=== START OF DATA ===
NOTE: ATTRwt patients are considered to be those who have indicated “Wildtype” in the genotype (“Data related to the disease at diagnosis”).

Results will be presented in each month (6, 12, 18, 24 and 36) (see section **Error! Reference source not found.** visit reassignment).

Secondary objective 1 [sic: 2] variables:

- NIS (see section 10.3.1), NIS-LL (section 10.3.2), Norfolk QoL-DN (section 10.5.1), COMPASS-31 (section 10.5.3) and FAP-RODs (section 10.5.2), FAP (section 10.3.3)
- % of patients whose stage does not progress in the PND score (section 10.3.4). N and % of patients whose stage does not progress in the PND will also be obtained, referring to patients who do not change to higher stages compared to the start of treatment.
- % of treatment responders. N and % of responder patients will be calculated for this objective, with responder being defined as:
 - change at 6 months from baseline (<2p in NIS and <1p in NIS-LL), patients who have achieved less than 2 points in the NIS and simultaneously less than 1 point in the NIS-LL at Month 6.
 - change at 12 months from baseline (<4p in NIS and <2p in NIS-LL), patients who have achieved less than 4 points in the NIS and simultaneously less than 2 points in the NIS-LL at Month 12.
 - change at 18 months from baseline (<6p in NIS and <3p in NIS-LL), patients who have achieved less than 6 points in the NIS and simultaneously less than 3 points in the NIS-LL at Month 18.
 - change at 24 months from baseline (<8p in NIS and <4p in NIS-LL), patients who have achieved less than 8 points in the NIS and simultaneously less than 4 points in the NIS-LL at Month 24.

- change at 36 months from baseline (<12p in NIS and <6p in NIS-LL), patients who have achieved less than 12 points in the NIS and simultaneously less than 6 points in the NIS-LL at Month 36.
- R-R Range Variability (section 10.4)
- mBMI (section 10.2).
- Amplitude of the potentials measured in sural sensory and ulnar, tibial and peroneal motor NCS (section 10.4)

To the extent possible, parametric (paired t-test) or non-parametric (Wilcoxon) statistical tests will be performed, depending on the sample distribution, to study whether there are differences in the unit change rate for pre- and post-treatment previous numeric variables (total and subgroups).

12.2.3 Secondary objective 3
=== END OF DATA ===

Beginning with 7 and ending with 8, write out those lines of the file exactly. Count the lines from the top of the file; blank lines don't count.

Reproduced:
 - change at 6 months from baseline (<2p in NIS and <1p in NIS-LL), patients who have achieved less than 2 points in the NIS and simultaneously less than 1 point in the NIS-LL at Month 6.
 - change at 12 months from baseline (<4p in NIS and <2p in NIS-LL), patients who have achieved less than 4 points in the NIS and simultaneously less than 2 points in the NIS-LL at Month 12.